Saturday 21 May 2011

Socialist History Society AGM, followed by public seminar on ‘Aspects of East End History’.
Invited speakers include Sam Bird, Sarah Wise and Janine Booth.
AGM starts 1 p.m.; public seminar follows directly at 2.00 pm,
Venue: Bishopsgate Institute, 230 Bishopsgate, London EC2 (opposite Liverpool Street Station). Admission to seminar £1.50; all welcome.


LSHG Newsletter

The new summer issue of the London Socialist Historians Group Newsletter is now online, features include Keith Flett on the anti-monarchist tradition in England, Ian Birchall on Ray Challinor and the 1965 Courtauld Strike in Preston and Tim Evans on Llanelli 1919.


Nina Fishman Archive

The Nina Fishman archive has been created online in tribute to the late socialist historian.


CFP:Historical Materialism conference 2011

Spaces of Capital, Moments of Struggle
Eighth Annual Historical Materialism Conference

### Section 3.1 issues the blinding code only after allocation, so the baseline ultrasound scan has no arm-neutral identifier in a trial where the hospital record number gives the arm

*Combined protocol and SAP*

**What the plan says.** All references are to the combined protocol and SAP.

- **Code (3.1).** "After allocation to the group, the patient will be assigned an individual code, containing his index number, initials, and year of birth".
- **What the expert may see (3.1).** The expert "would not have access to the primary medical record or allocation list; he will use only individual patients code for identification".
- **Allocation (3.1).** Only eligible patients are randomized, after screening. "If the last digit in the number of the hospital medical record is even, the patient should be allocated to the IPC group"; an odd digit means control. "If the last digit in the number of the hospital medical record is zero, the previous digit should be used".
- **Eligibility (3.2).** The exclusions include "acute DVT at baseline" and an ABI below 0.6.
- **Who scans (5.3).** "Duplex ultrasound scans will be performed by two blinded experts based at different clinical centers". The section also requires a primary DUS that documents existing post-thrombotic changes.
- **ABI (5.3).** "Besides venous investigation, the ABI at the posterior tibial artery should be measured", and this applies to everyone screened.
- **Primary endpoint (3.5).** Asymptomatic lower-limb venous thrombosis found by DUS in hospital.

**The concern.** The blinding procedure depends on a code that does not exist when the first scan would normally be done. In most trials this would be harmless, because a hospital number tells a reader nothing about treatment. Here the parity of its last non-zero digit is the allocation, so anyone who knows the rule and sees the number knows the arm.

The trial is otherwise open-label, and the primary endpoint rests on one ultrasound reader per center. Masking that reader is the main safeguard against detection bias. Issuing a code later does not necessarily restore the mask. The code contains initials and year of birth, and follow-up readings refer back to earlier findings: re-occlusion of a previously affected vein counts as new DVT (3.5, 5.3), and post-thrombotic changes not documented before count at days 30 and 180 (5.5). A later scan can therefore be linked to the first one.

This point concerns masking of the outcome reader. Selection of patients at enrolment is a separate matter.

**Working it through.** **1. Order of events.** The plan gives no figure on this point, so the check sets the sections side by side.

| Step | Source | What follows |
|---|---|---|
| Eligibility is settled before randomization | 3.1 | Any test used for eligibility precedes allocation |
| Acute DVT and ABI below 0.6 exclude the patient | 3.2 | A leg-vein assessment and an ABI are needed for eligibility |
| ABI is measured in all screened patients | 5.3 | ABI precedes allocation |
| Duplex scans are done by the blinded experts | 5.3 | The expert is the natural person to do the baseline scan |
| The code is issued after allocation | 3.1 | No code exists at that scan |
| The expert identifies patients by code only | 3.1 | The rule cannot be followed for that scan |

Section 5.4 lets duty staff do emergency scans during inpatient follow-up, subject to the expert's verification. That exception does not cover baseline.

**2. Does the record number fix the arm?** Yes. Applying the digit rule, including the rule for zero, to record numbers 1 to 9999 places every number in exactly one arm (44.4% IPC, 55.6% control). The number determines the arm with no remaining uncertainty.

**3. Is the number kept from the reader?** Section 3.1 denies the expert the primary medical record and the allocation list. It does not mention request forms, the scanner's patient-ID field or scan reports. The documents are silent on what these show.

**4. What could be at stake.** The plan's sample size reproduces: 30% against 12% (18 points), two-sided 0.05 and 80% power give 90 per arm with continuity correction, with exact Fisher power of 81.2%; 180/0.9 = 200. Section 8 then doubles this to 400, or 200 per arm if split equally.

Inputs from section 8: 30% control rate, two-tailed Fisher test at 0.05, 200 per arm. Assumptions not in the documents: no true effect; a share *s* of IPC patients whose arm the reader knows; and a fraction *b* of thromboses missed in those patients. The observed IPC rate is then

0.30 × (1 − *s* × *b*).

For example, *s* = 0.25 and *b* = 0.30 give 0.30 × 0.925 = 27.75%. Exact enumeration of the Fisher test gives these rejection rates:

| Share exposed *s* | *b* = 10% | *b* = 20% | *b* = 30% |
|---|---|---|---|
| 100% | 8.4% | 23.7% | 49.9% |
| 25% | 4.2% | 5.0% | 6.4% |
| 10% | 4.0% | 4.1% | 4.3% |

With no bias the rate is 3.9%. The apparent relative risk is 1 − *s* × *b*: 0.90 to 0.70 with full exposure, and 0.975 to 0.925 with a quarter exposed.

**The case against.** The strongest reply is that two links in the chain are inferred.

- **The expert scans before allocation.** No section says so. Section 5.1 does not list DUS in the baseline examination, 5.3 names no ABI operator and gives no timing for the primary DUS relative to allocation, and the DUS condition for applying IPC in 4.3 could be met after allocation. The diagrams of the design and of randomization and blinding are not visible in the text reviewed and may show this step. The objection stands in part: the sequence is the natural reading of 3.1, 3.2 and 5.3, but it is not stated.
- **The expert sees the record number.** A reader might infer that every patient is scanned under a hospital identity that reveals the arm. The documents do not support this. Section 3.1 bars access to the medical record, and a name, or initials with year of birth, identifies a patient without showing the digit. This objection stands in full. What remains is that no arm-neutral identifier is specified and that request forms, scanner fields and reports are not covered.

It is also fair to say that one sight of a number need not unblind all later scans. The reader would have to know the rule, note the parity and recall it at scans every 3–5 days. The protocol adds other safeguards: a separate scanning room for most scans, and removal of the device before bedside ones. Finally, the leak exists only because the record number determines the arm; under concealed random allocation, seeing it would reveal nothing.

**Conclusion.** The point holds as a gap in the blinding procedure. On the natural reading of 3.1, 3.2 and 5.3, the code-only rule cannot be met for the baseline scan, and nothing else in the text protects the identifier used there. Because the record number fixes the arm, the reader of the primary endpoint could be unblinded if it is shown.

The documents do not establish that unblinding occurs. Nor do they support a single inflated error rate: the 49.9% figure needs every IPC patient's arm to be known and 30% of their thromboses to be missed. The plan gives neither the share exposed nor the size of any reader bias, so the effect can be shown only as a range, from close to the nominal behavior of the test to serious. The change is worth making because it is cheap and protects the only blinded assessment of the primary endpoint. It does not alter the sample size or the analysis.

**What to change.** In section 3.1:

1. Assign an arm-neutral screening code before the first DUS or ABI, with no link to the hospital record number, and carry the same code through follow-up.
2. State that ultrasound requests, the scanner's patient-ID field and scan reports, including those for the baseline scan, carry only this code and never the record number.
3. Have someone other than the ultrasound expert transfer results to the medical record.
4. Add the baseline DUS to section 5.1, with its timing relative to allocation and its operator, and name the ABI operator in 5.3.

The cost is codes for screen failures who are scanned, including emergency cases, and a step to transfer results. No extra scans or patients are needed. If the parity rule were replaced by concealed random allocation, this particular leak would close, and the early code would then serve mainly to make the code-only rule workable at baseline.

Central London

10–13 November 2011

The ongoing popular uprisings in the Arab world, alongside intimations of a resurgence in workers’ struggles against ‘austerity’ in the North and myriad forms of resistance against exploitation and dispossession across the globe make it imperative for Marxists and leftists to reflect critically on the meaning of collective anticapitalist action in the present.

Over the past decade, many Marxist concepts and debates have come in from the cold. The anticapitalist movement generated a widely circulating critique of capitalist modes of international ‘development’. More recently, the economic crisis that began in 2008 has led to mainstream-recognition of Marx as an analyst of capital. In philosophy and political theory, communism is no longer merely a term of condemnation. Likewise, artistic and cultural practices have also registered a notable upturn in the fortunes of activism, critical utopianism and the effort to capture aesthetically the workings of the capitalist system.